It was Fr. John Zahm, CSC who was Provincial Superior when Archbishop Christie first looked to the Holy Cross community to provide staffing and leadership on the Bluff. After a hasty survey visit to the Northwest in January of 1902, Fr. Zahm agreed to the deal, swiftly dispatched a team of priests and brothers, such that the new and improved Columbia University was in-session on the Bluff by the time of his second visit in December of that same year. Speaking before the student body and guests, he pronounced that the school’s “future is secure and it is only a question of a few years before it would take the more foremost rank among the educational institutions on the Pacific Coast. He announced that he had his architect working on the plans for a new Hall, and also on a new library building. Schools of Law, Medicine and Technology will follow, he said, in a very few years.”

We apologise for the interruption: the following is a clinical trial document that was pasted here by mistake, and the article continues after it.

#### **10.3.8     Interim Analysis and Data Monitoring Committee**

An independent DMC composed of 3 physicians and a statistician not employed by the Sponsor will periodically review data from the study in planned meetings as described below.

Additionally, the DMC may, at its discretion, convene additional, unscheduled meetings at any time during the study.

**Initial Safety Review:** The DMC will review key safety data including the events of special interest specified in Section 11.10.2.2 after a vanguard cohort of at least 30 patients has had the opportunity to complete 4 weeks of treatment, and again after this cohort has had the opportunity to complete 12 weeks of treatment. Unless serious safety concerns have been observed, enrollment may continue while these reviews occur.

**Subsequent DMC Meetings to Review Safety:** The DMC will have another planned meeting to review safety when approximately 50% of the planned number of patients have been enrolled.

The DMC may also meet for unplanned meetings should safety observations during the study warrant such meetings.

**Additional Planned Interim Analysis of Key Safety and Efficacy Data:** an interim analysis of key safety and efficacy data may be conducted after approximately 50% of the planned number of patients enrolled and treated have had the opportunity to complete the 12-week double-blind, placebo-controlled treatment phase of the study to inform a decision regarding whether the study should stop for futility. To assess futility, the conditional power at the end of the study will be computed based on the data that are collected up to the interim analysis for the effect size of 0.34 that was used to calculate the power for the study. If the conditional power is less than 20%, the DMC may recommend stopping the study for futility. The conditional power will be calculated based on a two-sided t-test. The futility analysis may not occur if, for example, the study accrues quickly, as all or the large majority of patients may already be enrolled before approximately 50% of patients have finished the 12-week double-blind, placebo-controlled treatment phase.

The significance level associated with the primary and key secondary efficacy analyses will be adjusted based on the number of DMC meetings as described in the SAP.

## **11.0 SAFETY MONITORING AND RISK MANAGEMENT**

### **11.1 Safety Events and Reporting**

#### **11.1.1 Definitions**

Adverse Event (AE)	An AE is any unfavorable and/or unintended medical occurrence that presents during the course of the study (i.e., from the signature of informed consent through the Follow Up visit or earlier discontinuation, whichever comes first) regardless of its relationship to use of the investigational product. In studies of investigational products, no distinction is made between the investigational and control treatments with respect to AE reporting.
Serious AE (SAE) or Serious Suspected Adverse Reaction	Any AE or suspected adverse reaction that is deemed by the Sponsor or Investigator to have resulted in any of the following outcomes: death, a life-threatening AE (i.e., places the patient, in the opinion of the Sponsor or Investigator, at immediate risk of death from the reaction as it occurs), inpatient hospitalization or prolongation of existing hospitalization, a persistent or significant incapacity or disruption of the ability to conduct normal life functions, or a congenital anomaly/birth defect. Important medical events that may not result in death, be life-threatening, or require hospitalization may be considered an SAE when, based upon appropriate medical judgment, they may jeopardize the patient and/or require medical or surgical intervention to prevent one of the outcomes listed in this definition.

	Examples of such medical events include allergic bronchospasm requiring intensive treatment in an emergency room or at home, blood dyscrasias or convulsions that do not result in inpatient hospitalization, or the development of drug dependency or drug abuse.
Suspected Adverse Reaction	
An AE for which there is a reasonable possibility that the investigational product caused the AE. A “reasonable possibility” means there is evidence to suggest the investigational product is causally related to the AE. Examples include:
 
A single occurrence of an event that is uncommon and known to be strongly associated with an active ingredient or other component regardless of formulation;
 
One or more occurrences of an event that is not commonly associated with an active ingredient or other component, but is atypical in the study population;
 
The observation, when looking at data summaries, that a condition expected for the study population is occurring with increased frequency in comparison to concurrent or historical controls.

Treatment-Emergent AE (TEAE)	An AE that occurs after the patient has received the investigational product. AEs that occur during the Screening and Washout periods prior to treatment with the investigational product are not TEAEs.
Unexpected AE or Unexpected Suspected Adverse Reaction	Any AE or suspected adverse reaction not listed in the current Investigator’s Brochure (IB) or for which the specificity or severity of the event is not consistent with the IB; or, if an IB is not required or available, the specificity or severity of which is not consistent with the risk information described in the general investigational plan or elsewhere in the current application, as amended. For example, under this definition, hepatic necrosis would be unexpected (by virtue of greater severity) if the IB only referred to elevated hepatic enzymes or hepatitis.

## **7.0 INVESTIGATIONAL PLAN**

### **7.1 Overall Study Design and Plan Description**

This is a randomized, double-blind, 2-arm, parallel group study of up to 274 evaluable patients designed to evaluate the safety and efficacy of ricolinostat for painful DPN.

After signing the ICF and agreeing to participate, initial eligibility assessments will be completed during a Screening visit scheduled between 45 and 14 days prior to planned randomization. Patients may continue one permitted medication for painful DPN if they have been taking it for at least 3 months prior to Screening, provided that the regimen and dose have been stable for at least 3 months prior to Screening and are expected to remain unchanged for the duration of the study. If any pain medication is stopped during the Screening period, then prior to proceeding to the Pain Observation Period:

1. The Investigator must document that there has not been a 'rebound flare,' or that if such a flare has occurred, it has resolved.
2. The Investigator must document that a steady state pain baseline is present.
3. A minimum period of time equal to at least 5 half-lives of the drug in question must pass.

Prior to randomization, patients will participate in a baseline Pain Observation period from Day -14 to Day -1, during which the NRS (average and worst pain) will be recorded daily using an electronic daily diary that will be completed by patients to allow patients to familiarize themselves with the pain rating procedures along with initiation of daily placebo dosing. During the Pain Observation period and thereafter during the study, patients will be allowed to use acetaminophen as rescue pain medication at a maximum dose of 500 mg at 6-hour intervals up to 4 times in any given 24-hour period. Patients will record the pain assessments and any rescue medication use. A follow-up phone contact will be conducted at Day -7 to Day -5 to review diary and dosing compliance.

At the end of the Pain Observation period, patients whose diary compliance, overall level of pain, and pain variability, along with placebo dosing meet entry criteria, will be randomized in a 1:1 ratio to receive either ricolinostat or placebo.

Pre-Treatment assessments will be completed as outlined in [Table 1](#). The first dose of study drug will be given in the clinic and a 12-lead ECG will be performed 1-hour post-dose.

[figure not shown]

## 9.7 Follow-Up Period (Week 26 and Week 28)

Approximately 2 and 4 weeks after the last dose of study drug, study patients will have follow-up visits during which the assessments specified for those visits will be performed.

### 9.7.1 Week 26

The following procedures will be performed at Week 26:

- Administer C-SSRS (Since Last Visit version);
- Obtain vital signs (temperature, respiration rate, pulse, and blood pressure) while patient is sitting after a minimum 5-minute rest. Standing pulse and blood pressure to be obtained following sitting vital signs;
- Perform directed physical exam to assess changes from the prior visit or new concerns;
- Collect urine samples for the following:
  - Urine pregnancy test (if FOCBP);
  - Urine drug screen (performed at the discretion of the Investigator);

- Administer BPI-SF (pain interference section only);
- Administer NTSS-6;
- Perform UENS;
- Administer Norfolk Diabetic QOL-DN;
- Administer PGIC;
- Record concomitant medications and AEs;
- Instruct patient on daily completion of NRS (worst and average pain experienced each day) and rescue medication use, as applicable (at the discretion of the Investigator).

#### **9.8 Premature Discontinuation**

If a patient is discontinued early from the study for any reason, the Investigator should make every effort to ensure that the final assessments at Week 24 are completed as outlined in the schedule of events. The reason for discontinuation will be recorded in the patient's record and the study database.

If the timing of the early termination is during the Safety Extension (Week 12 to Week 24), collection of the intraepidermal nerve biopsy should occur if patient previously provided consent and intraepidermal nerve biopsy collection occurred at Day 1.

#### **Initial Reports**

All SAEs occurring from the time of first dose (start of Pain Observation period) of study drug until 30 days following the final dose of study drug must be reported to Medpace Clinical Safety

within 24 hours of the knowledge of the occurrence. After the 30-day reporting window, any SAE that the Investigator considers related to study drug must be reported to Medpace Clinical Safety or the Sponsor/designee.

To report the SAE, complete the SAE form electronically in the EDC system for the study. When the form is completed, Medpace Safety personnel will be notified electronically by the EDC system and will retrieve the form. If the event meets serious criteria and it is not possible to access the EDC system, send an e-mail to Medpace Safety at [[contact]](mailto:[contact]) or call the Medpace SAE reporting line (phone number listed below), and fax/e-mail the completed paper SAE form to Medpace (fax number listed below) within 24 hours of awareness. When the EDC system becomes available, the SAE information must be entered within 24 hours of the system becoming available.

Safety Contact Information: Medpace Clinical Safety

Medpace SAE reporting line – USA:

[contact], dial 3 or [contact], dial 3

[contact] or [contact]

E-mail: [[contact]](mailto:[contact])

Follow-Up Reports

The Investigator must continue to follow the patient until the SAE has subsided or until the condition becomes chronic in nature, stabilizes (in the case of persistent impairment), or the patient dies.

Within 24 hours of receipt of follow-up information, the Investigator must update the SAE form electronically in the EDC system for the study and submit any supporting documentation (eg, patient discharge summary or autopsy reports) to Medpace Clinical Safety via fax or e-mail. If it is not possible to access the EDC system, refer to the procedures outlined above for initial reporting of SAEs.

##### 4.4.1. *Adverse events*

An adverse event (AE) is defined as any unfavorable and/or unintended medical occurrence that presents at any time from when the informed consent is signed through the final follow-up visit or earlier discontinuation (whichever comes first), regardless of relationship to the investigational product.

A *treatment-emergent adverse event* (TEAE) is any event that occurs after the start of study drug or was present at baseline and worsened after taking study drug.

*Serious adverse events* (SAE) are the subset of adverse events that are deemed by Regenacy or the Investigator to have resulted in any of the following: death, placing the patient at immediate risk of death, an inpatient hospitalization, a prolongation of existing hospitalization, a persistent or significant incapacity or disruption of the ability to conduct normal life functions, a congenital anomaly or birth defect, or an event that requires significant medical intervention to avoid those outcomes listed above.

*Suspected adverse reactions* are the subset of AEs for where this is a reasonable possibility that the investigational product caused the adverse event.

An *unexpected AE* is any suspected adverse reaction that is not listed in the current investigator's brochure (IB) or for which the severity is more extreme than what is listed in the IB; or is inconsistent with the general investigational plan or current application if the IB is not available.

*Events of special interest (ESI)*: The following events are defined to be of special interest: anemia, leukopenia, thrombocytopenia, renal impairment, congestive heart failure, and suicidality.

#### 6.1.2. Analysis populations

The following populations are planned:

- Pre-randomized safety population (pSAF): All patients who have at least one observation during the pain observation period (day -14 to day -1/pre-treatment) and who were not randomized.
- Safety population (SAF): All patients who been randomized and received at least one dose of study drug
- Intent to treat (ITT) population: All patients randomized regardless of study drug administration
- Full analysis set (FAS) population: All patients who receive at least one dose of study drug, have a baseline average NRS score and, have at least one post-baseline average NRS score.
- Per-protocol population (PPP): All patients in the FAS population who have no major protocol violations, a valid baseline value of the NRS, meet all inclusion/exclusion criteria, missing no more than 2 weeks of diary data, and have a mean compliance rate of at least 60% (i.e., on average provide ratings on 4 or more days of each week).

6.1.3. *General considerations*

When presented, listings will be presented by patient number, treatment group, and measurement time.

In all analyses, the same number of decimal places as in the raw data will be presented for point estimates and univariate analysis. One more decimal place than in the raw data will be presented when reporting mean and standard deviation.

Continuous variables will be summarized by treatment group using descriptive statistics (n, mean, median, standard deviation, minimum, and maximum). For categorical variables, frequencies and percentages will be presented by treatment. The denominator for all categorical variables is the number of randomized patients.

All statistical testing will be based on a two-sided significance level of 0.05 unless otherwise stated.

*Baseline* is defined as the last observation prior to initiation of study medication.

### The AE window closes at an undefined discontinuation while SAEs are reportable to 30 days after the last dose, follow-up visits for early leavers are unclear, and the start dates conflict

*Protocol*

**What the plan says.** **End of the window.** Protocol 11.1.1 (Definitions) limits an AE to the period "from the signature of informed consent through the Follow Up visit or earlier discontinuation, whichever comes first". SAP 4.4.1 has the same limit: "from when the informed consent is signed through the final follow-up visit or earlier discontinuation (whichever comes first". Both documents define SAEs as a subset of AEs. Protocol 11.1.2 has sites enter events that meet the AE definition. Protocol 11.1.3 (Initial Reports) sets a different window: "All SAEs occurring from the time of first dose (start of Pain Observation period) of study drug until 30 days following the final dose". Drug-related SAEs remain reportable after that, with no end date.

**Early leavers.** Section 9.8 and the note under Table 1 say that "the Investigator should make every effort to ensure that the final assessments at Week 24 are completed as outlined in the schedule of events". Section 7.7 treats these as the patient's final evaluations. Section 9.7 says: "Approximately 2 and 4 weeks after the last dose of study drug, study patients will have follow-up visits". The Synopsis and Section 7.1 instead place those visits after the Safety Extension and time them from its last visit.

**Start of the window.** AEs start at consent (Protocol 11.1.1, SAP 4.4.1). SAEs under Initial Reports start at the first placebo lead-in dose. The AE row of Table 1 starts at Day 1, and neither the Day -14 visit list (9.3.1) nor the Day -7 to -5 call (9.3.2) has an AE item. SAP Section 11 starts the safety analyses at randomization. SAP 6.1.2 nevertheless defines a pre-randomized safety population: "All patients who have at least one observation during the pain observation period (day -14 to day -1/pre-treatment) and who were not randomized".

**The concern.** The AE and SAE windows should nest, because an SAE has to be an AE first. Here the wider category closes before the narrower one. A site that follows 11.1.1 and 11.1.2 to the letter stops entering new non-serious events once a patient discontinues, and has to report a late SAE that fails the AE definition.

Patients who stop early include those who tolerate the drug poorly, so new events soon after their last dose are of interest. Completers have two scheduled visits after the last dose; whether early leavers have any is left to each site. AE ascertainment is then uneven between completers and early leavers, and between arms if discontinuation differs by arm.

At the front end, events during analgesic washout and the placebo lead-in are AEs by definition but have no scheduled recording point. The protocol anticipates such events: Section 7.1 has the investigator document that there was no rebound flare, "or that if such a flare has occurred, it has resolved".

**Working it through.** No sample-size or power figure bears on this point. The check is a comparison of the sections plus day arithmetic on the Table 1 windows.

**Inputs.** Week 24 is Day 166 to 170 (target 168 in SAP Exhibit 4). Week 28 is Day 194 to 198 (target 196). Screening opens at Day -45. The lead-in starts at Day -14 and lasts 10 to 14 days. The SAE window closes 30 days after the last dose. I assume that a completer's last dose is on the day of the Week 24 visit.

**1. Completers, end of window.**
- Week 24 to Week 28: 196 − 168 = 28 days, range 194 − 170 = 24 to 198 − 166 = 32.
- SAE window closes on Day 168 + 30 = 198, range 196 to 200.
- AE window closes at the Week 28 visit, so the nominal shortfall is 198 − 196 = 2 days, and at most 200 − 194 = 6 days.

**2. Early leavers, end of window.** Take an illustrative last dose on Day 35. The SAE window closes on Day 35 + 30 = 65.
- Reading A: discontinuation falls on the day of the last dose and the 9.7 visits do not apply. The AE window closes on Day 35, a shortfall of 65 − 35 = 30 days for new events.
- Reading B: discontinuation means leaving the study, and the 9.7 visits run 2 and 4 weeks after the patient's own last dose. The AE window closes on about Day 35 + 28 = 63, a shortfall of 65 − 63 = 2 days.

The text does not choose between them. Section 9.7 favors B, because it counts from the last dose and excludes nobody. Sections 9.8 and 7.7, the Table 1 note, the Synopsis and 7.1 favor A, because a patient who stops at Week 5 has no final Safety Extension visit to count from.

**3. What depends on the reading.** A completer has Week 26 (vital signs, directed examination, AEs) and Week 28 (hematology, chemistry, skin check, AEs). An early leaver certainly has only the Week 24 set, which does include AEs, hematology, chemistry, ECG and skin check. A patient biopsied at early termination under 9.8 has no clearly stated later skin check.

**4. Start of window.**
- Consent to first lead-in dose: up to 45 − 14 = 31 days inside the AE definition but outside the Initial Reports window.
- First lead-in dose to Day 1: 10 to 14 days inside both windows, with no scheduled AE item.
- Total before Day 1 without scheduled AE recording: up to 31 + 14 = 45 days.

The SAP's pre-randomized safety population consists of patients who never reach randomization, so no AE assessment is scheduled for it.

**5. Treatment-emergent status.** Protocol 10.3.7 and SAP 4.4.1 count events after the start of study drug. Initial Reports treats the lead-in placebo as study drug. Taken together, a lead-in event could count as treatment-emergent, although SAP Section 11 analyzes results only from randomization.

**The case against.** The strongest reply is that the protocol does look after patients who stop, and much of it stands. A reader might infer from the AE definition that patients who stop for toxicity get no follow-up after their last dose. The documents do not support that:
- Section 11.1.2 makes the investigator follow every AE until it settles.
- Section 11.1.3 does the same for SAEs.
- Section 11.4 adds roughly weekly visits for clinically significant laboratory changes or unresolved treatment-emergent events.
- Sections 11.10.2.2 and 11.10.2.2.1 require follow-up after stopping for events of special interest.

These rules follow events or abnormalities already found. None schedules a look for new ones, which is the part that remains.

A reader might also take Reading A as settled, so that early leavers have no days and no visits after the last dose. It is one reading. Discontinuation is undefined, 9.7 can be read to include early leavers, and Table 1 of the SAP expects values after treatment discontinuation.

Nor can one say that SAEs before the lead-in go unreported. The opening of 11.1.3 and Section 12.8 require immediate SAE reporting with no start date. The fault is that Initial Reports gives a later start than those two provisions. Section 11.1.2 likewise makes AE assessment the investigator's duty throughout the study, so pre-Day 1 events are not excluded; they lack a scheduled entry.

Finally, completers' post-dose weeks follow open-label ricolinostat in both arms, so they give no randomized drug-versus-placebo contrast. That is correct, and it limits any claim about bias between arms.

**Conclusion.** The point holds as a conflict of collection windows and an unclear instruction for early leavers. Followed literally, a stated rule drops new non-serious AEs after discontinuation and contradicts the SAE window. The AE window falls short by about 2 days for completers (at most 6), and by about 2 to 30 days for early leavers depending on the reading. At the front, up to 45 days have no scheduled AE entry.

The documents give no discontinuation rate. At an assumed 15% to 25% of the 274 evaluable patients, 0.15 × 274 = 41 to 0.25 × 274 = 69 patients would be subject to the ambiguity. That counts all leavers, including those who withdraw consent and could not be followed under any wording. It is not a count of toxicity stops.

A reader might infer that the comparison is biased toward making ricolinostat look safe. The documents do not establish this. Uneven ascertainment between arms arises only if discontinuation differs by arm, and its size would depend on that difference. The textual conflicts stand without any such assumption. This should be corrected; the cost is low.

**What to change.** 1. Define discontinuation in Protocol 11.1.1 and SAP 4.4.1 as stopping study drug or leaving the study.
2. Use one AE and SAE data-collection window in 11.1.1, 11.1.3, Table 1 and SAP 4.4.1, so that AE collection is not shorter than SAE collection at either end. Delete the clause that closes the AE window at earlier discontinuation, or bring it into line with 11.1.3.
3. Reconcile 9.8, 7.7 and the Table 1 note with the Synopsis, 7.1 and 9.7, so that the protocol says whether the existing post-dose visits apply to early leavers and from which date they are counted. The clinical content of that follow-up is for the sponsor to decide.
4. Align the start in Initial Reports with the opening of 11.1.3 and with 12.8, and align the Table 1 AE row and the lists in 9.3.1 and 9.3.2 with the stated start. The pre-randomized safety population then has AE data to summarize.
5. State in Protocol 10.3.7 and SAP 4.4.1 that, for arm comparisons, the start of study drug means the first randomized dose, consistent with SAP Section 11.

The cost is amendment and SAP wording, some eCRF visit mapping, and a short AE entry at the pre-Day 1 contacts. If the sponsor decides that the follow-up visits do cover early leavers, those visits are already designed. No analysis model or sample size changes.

The report on Fr. Zahm’s reception and welcome appears in the December 1902 issue of The Columbiad, the precursor student publication of the BEACON. The report concludes: “We trust that it was only the beginning of those happy occasions that will make Columbia known far and wide as the New Notre Dame” (volume I, issue 3, p. 47).
In 2014 the University of Portland, for the 20th consecutive year, received a top-ten ranking by U.S. News & World Report. In the magazine’s “2015 America’s Best Colleges” issue, the University of Portland is ranked 8th out of 114 institutions listed in the “Regional Universities – West” classification. So in the meantime, it seems as if we are doing quite well.
For further, see James T. Covert, A Point of Pride: The University of Portland Story, pp. 34-37.